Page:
Now Or Later Timely At Calderwood Theatre
Huntington Theatre Company Presents Riveting Political Drama
By: Mark Favermann - Oct 17, 2012
Now or Later
Written By Christopher Shinn
Directed By Michael Wilson
Scenic design by Jeff Cowie
Costume design by David C. Woolard
Lighting design by Russell H. Champa
Sound design and original composition by David Remedios
Production stage manager is Carola Morrone Lacoste.
Stage manager is Candace D.Mongellow.
Michael Goldsmith (Matt, John’s good friend)
Ryan King (Marc, a campaign staffer)
Tom Nelis (John, Sr., a presidential candidate)
Adriane Lenox (Tracy, a campaign staffer)
Grant MacDermott (John, Jr.)
Alexandra Neil (Jessica, John, Sr.’s wife)
Huntington Theatre Company
October 12 to November 10, 2012
Calderwood Pavilion at the BCA
527 Tremont Street, Boston
Echoing issues and conflicting cultural realities of today's headlines, Now and Later by Christopher Shinn is a drama that wrestles with the dilemma of trying to maintain personal integrity in a tinderbox geopolitical environment.
Unfortunately, the main character's (the son of a presidential candidate) less than thoughtful actions at an elite university campus negatively morphs onto a volatile world stage with potential dire consequences.
This is a polemical play performed by a talented group of actors. Each performer expresses their character in distinctive ways. It is set in an upscale hotel room on a Presidential election night. The son of the potential president-elect is found in a self-made quagmire that has gone from graduate student idealism to a fundamental Islamic insult.
Though the prelude is set at an unnamed Ivy League campus, this drama is based in part on the controversial 12 Anti-Islamic cartoons that were created and published in Denmark in 2006 and their deadly aftermath in Islamic countries.
In the narrative, John Jr. champions the ambiguous notion of personal integrity. He feels that he should champion freedom of speech. And this lights up the controversy. Here the First Amendment, provides each of us with freedom of speech, but it does not provide freedom of disregard. The playwright is conveying whether or not John Jr.'s challenge is really necessary or even positively meaningful.
In the context of his father's presidential election, his actions are seemingly detrimental. However, added to this are his and his friend Matt's youthful and rather niave drunken indescretions at a campus party. Unfortunately, these were documented both in still pictures as well as video and distributed virally on the web. IPhones are everywhere.
Though seemingly conversational and at times familially confrontational, the issues Mr. Shinn has focused on go beyond just personal beliefs and interactions. They transcend the personal to touch the coliding cultures of Western thought and philosophy with Islamic fundamentalism.
Here the issues are about the disparity between personal honor and perceived religious honor. This echoes the strange out of the blue nonsensical film trailer distributed on the web dishonoring The Prophet Mohammed and the protests throughout the Islamic world. It further resonates in the confusion of the Bengazi, Lybia terrorist attack that led to the murders of four American diplomats.
On a whole other level, it relates to the indescretions of the British Royal Family members--Prince Harry dressed as a Nazi at a costume party, his nude party in Las Vegas and Prince William's wife's Kate's topless pictures as well as others. What is considered private and what is public?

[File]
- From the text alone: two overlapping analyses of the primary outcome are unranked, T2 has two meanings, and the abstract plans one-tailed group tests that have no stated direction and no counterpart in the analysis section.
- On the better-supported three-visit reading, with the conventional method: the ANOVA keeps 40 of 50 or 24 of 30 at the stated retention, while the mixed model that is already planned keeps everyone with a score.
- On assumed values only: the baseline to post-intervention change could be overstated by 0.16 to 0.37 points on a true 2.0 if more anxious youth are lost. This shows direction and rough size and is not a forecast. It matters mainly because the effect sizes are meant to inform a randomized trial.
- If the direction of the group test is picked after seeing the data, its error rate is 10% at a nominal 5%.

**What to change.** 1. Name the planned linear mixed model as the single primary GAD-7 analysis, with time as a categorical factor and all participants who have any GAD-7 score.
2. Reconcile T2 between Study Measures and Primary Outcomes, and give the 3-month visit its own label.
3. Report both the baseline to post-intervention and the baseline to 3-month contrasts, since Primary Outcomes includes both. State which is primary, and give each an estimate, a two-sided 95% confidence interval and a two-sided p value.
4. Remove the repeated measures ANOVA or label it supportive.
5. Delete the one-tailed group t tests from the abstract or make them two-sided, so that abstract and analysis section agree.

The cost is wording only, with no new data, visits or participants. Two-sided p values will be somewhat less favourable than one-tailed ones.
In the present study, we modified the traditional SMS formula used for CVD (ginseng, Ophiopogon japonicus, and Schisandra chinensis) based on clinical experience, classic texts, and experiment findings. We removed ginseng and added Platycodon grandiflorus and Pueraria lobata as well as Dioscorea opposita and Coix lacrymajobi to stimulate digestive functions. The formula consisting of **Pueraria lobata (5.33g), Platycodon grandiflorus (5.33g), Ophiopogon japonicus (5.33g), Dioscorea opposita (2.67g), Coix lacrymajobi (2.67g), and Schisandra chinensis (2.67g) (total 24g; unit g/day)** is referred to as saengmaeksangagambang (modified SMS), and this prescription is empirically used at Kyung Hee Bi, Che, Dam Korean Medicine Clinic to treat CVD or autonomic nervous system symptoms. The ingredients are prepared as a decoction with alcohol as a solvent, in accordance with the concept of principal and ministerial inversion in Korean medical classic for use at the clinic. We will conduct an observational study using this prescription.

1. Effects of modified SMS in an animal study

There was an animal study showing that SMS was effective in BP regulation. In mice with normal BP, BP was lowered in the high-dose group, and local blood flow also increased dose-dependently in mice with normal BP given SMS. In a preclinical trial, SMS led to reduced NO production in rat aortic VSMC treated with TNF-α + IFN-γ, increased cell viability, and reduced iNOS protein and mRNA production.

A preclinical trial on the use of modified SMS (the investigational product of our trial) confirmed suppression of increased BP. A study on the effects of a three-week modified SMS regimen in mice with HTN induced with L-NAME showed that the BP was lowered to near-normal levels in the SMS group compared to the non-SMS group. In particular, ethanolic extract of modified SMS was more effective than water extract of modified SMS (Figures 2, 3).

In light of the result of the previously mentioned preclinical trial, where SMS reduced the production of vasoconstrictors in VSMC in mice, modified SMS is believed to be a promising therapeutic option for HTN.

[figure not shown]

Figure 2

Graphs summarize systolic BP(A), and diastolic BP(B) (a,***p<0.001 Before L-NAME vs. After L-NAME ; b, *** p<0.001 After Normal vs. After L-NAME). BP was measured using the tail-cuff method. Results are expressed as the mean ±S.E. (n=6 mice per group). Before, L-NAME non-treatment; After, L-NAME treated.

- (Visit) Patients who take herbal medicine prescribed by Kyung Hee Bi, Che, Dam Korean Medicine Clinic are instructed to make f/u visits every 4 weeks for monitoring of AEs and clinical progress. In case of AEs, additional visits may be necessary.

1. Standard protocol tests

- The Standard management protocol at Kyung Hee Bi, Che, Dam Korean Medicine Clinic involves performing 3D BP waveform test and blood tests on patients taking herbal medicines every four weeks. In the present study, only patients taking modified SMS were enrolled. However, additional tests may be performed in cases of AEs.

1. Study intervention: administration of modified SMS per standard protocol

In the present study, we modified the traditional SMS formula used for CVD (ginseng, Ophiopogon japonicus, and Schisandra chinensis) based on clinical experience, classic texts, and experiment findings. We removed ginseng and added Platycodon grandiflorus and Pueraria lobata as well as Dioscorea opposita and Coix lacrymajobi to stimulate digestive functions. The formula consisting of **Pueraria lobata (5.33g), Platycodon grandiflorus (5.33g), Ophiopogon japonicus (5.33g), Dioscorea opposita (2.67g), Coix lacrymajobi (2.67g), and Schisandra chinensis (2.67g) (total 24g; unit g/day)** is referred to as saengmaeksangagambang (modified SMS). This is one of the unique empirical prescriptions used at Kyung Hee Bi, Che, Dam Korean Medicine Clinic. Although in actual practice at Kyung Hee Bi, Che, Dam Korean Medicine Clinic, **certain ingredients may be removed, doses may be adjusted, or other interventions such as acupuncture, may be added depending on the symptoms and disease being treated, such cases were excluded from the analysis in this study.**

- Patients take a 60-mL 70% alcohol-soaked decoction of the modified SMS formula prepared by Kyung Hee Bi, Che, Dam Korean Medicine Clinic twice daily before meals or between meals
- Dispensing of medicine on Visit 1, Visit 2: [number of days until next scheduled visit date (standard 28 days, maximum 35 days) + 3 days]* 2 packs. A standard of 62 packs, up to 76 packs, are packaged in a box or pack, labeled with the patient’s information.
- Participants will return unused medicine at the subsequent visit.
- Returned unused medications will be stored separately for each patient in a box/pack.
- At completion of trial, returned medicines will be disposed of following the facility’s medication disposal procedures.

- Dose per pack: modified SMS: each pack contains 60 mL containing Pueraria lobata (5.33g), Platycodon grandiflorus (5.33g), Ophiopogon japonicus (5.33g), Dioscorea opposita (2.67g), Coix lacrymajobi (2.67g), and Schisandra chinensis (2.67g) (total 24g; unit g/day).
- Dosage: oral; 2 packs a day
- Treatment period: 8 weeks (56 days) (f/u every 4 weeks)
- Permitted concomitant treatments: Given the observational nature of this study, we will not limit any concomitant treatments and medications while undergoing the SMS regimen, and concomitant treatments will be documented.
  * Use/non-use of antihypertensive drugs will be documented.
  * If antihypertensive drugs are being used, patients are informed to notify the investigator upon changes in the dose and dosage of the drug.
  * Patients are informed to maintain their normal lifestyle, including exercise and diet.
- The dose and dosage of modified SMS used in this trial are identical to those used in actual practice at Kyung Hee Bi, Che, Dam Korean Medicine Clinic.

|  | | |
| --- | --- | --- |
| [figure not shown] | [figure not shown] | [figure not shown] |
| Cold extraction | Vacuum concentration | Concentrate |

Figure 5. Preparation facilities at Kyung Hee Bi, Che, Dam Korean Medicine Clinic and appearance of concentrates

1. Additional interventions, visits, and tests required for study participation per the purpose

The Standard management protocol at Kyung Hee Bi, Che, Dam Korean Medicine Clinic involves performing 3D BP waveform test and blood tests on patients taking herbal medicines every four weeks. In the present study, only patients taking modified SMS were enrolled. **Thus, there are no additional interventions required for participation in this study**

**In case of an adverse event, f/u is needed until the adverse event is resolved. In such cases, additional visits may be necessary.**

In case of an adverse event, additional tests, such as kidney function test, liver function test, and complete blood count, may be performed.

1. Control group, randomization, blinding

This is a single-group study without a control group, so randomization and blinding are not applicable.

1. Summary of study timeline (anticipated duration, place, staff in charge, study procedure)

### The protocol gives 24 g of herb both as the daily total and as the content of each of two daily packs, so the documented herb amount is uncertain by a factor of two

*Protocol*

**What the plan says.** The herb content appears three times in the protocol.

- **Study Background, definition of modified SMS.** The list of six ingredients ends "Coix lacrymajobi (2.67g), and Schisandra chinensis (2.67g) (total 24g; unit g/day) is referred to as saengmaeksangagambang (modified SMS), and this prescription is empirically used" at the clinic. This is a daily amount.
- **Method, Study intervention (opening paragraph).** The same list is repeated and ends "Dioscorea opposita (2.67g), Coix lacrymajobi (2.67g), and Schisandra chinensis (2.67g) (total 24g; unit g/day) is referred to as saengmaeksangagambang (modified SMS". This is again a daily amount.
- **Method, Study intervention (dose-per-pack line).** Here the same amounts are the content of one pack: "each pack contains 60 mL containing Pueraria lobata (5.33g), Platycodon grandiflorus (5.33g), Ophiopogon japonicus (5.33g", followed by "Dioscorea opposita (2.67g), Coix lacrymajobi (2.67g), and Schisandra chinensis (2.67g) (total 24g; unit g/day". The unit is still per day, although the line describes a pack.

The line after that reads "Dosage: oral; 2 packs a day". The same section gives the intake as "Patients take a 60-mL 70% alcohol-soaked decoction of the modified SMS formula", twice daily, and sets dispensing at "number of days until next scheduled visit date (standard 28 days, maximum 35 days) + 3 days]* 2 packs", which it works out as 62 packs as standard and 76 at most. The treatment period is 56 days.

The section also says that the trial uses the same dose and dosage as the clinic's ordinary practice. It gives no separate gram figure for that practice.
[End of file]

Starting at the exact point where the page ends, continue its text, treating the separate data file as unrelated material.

The main character, John Jr., is played with a naturalistic ease by Grant MacDermott. Adriane Lenox's political advisor Tracy is a particularly appealing character--well-informed, sassy and smart. Michael Goldsmith's portrayal of Matt, John’s good friend from the Ivy League school that they attend, is a leftist true believer who is steadfasst, empathetic and loyal.
The drama resonates with us in many ways, but there are gaps in the narrative that make our realistic acceptance of the story not total. Don't family members of presidential candidates have Secret Service minders? Where are John Jr.'s? Also, don't family members appear at the acceptance speech as one big smiling family? John Jr.'s outsiderness seems to distinctly separate him from the hoopla. This seems somewhat false and contrived.
But, perhaps the playwright is making symbolic gestures here as well? This play is only partially naturalistic. The other part is full of abstraction and symbolism. This can be seen in both words and gestures. Playwright Shinn states John Jr.'s gayness as separation and rejection--both from his family (his father's political positions) and his former lover. Young John's actions, though the character himself considers quite righteous and properly youthful, represent a rejection of his father or parental authority.
And who is Matt? Is he gay and a lover of John Jr., just a good honest friend, or a socialist, vegetarian conscience? Or all three? What do the two individually hiding and coming out of the hotel closet mean? Is it just a funny theatrical gesture or have symbolic real meaning? John's formality with his mother and comfort with Tracy suggest an awkwardness to the family structure.
John Jr. speaks to his father's shapeshifting policies as he has run for various offices. This flexibility of stance resonates with Mitt Romney's flip-flopping career. But it also suggests that public policy positions aren't always hard and fast. And that rightly or wrongly, political expediency often wins the day. This bothers John Jr. and adds to his inner turmoil.
The play deals with many huge issues from the perspective of an outsider son who is groping his way to adulthood. We all don't always make the journey well.
There is a lot to think about, argue and discuss in this play. This is a thoughtful drama of today. And at the end of Now or Later, as his father becomes president, young John sees the light.